MRI on Schilling's shoulder shows no damage
Schilling will be placed on the 15-day DL when the Red Sox get to San Diego on Friday for the start of a weekend series. He had returned to Boston for treatment after losing to the Braves 9-4, his first start without a strikeout since 1993.
The good news for Schilling: An MRI exam found no major problems. But the right-hander received a cortisone shot in his ailing shoulder, which he attributed to tendinitis, and the team knew he wouldn't be able to make his next scheduled start on Sunday.
"Structurally, nothing's changed on his MRI, which is really good," Red Sox manager Terry Francona said before Wednesday's game against the Braves. "We're going to try to sit on him pretty good because we want to get him back and give him a chance to be Schilling and be consistent."
Schilling was to rejoin the Red Sox in San Diego after being re-examined in Boston by team physician Dr. Thomas Gill on Friday. Ten-game winner Josh Beckett will start in Schilling's place against the Padres.
Schilling nearly pitched a no-hitter at Oakland on June 7, giving up a two-out single to Shannon Stewart in the ninth inning. But he allowed 11 earned runs and 19 hits in 9 1/3 innings in his next two starts.
"What seems to be happening at times is following up one of his good starts," Francona said. "The consistency is not quite there."
It was especially telling when Schilling failed to record a strikeout against the Braves. He ranks 14th on the career list with 3,086.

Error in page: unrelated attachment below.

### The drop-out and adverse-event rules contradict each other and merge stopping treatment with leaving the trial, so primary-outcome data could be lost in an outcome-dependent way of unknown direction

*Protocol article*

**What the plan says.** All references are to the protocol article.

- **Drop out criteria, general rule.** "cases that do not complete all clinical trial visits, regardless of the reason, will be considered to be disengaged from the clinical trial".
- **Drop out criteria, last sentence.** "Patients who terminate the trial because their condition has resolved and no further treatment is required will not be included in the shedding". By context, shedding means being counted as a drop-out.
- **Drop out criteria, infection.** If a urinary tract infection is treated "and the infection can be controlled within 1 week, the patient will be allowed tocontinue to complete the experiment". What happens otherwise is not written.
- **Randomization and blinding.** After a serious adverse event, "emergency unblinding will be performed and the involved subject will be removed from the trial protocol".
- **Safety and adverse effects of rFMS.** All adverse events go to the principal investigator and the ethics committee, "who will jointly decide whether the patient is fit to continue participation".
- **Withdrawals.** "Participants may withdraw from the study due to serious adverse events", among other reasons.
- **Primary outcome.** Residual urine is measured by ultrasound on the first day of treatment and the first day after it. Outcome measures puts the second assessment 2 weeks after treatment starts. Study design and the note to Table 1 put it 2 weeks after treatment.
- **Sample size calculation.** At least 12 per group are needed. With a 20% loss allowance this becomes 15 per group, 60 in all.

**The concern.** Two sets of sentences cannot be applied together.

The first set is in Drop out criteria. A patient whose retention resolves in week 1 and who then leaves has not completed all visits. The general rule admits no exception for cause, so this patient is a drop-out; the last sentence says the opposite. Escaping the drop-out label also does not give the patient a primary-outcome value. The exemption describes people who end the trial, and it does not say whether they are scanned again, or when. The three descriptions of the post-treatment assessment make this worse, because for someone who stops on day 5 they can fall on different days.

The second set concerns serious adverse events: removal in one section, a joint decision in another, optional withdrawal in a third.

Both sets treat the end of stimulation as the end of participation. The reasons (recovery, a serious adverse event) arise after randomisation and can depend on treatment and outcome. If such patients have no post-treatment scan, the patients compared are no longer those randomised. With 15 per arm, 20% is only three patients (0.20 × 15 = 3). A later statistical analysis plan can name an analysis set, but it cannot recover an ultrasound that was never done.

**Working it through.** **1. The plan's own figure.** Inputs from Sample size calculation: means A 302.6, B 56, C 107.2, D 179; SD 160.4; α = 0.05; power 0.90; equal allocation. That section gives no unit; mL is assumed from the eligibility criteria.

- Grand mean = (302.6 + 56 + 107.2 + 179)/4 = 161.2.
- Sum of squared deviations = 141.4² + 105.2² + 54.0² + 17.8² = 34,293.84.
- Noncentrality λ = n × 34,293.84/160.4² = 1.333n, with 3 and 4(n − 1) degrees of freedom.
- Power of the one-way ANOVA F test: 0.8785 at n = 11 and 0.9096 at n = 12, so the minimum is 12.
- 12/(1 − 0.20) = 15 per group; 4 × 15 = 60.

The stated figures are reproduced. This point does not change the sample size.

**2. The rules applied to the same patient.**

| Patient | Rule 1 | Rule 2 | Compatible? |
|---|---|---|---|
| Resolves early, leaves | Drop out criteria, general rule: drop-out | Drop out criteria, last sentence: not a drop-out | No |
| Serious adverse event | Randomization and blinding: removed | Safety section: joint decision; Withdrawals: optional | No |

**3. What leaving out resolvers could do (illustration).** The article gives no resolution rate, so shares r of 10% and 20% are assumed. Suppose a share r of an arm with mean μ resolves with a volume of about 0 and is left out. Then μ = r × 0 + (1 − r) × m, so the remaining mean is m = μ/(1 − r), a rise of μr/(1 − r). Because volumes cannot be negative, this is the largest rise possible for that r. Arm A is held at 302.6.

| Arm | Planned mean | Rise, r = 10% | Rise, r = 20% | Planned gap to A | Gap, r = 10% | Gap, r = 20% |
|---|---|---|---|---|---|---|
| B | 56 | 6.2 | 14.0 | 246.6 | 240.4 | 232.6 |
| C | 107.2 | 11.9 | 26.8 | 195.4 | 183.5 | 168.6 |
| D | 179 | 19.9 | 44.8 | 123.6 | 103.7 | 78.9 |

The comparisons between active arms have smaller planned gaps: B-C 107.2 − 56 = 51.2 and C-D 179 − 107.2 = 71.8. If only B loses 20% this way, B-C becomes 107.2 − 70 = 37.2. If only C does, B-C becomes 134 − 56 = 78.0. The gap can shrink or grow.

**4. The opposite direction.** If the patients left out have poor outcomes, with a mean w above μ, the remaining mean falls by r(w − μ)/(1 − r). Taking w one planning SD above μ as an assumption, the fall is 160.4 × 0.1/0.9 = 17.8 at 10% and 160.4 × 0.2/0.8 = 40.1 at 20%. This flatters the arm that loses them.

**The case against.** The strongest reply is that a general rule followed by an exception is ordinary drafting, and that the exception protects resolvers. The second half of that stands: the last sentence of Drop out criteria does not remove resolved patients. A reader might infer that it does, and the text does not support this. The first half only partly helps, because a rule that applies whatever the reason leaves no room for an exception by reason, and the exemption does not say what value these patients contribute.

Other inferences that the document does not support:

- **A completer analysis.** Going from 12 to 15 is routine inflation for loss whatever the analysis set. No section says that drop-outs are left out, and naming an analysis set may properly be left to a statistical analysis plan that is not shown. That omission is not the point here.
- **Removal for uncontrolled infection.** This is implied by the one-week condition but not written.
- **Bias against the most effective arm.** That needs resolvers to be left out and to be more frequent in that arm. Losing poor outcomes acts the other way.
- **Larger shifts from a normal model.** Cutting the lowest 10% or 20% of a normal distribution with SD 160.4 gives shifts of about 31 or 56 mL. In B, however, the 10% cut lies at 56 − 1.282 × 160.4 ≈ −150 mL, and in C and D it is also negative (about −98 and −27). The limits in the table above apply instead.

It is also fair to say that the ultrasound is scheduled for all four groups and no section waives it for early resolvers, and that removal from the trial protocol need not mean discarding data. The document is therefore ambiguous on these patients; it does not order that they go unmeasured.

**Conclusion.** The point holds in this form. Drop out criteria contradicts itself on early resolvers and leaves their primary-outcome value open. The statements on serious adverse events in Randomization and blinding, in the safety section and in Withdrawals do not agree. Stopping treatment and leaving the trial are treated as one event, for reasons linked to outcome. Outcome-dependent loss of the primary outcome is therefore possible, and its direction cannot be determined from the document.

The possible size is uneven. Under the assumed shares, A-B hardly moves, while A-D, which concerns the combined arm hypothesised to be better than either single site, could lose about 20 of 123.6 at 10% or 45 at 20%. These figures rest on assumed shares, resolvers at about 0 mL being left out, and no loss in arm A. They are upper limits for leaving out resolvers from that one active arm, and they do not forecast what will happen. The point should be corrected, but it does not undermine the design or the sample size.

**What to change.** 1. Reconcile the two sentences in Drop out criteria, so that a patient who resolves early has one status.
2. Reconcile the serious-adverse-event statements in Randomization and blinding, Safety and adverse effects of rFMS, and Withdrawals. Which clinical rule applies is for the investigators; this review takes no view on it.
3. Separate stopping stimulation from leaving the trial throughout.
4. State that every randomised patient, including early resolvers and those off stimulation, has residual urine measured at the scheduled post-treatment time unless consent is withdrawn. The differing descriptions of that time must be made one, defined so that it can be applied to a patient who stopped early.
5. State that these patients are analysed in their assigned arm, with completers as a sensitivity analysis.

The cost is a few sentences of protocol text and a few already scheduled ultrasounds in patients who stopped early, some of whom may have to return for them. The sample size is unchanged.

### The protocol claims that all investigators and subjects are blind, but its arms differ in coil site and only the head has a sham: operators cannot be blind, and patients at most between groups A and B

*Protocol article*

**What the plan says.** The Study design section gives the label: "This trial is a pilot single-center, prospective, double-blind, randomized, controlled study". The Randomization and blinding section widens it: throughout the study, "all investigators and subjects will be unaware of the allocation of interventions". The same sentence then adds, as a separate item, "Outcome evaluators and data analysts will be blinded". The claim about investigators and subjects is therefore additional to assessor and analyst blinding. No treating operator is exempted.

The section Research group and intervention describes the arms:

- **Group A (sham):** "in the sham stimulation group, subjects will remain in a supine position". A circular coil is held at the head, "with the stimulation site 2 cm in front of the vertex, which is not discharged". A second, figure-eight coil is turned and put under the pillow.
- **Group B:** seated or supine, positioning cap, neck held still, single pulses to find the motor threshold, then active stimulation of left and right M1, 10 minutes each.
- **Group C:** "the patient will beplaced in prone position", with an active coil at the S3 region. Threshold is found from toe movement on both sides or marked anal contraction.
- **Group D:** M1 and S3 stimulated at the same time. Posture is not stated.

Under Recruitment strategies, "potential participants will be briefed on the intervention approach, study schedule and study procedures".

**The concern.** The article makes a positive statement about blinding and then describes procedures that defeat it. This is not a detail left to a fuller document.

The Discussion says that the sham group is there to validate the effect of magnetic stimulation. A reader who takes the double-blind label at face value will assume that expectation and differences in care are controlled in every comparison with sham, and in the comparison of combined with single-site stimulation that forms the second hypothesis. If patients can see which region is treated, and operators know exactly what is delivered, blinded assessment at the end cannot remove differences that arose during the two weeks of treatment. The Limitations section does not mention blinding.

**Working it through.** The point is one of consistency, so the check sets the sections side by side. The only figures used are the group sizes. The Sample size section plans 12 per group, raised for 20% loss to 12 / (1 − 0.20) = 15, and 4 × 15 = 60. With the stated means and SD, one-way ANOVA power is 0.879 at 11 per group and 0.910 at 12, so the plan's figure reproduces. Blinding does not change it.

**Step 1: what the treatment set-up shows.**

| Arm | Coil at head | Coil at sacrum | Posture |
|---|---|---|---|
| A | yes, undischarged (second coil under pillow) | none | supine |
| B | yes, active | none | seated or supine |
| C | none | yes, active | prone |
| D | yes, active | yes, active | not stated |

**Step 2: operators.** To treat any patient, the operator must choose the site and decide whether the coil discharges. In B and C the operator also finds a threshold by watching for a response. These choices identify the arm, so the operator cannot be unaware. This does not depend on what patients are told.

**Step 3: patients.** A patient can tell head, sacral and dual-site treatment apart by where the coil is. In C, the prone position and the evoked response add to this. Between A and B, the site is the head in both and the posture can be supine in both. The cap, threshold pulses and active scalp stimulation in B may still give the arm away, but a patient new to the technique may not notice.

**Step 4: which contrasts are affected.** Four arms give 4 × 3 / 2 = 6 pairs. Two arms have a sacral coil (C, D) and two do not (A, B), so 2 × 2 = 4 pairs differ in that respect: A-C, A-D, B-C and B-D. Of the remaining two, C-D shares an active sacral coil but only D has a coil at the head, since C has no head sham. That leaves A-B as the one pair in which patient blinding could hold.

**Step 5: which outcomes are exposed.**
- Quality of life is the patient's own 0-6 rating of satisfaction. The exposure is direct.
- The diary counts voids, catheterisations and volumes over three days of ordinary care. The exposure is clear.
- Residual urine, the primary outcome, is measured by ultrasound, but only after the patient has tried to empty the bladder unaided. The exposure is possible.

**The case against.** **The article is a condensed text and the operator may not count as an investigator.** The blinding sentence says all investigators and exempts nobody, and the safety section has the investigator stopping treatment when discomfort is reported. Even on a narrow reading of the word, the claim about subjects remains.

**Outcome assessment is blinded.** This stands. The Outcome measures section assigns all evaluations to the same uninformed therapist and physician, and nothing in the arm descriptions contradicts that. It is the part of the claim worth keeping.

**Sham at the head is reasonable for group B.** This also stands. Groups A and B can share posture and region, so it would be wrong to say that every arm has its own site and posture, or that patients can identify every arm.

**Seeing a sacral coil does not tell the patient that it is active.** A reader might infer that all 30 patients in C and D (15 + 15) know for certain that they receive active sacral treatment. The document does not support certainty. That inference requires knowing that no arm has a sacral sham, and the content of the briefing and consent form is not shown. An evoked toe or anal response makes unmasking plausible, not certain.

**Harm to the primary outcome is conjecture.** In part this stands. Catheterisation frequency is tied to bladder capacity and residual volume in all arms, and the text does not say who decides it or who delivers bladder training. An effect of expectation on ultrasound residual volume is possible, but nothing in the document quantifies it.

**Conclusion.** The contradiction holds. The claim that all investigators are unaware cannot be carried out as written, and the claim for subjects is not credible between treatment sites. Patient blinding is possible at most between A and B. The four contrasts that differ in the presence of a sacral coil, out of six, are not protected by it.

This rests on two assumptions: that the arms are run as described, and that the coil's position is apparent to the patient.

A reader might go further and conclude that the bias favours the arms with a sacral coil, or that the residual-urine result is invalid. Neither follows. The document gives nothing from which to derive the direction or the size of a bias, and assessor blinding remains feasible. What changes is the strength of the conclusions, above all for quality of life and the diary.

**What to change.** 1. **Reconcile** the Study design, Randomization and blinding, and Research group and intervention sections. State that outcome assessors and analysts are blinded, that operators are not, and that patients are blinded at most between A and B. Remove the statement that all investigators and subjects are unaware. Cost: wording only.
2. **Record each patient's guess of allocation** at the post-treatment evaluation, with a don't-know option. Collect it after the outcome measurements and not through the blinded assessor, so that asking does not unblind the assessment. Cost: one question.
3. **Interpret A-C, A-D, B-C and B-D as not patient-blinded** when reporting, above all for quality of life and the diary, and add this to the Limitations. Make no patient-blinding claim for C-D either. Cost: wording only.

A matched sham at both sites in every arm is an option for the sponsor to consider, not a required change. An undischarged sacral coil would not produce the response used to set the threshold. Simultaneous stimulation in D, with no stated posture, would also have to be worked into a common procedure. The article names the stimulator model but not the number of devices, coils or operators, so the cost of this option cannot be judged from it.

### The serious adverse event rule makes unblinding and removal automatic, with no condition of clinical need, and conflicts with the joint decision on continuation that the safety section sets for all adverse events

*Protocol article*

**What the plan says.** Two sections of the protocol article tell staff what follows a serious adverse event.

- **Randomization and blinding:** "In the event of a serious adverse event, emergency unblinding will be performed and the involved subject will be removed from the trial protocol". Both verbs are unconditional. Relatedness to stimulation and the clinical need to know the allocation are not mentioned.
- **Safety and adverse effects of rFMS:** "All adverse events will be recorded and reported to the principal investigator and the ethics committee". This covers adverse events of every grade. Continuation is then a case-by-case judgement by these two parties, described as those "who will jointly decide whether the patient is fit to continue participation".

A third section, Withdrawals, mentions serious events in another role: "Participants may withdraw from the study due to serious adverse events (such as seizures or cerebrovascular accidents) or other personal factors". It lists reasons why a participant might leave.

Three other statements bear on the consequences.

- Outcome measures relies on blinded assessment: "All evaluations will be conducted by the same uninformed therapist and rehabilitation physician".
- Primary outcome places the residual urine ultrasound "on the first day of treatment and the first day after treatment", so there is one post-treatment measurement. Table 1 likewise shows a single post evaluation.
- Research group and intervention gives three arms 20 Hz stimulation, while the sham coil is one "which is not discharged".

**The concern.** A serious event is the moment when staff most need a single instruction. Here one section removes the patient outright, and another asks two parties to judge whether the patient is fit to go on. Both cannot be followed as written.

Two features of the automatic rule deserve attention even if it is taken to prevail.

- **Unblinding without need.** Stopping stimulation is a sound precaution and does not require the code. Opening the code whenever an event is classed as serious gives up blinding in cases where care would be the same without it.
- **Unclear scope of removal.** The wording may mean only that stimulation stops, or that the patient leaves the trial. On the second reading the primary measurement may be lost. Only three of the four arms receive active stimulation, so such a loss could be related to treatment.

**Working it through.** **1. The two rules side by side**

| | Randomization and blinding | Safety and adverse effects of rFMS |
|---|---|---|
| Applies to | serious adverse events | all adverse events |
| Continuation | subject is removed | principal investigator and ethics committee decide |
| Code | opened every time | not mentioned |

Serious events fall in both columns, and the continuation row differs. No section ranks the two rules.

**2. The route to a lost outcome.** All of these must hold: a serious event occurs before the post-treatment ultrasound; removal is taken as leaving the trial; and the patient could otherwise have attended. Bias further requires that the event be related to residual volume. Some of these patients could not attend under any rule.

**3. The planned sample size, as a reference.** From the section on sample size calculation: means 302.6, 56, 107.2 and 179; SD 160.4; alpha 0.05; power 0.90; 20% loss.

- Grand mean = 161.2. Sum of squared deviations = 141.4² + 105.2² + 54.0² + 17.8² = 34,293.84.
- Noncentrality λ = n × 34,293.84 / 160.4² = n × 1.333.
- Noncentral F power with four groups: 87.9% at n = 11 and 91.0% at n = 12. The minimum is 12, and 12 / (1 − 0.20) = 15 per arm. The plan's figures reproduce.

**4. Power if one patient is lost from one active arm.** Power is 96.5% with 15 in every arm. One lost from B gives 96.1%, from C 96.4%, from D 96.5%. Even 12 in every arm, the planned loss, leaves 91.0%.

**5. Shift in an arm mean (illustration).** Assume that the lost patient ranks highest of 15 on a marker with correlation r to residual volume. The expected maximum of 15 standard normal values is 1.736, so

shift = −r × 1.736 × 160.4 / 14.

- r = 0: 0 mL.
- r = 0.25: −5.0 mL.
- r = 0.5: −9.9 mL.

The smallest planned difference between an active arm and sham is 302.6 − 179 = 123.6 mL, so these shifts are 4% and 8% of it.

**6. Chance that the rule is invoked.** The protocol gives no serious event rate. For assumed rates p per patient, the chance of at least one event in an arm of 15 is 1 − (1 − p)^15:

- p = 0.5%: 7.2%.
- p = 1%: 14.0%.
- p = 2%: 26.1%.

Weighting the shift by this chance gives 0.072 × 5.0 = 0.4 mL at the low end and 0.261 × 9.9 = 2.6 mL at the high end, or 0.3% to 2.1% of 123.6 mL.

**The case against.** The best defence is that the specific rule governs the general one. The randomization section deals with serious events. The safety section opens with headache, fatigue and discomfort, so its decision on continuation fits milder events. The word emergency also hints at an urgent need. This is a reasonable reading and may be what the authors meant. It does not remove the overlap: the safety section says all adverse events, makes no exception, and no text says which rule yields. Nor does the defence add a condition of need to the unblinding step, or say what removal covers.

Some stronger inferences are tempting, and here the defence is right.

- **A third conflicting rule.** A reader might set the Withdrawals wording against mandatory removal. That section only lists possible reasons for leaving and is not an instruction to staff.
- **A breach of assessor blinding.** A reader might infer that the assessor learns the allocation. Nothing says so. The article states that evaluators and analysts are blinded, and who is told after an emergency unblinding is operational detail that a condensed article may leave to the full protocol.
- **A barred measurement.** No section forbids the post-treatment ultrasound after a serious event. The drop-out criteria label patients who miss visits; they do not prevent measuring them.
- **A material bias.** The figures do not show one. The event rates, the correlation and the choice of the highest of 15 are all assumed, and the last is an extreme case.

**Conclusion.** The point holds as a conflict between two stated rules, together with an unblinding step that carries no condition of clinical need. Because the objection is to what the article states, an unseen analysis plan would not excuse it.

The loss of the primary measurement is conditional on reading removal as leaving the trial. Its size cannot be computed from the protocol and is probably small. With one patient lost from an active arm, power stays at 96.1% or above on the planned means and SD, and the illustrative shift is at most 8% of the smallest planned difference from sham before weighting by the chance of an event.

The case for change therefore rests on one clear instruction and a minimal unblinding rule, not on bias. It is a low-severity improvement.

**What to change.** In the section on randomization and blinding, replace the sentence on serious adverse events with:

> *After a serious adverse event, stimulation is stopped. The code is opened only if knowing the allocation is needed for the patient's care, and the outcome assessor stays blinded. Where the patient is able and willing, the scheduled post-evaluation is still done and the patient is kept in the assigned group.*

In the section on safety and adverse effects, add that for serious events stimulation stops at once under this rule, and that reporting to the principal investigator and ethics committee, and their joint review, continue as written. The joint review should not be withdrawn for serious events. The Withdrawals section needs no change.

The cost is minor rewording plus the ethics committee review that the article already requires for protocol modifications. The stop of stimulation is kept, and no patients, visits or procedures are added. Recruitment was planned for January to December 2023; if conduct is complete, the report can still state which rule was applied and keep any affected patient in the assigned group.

"I have not felt right this year," Schilling said in a weekly radio interview. "Pain is a relative term. There's been a lot of this year trying to discern what's because I'm 40 or what's because I don't feel good."
Francona decided to hold off making a roster move, which will be retroactive to Tuesday, until after the Red Sox completed their three-game against the Braves. Boston is off Thursday.
"There's no reason to make a decision until we play the game and see how everybody comes out of it," Francona said.
Schilling tore his labrum while playing for the Philadelphia Phillies in 1995. He said when that happened, he went from throwing 95 mph in one inning to 80 mph in the next. He felt fine during that game but woke up in pain.
He said the recent problems were "eerily similar" in that he was throwing only 82 mph, but the difference this time was he did not wake up hurting.
"We're going to tread lightly here," he said.
Copyright 2007 by The Associated Press
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